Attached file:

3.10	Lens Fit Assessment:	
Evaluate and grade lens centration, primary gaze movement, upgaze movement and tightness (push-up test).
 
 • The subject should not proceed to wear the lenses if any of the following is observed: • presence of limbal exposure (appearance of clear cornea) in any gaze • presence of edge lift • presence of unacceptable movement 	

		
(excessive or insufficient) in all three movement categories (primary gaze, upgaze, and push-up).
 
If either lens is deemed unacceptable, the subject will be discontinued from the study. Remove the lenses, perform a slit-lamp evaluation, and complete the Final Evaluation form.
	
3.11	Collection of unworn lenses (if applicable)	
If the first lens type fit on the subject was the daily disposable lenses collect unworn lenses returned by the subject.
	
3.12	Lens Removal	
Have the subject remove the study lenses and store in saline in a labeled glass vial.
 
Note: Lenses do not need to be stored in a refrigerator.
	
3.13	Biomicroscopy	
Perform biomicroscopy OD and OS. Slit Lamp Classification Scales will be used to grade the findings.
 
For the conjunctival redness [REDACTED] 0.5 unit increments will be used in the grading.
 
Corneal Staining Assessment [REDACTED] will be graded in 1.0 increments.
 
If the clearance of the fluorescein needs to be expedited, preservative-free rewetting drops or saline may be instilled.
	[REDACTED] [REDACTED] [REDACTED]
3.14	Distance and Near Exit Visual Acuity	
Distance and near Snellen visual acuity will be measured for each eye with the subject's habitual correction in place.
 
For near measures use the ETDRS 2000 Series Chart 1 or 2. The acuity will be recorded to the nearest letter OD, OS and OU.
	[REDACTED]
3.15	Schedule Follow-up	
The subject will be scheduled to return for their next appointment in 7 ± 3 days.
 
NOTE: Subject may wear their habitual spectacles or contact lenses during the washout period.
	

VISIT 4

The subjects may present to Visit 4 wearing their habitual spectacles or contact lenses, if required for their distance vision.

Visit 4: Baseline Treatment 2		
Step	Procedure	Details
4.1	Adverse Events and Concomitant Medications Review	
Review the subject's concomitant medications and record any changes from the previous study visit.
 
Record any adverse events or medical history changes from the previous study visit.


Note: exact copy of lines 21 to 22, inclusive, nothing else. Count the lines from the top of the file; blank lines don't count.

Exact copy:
3.15	Schedule Follow-up	
The subject will be scheduled to return for their next appointment in 7 ± 3 days.
 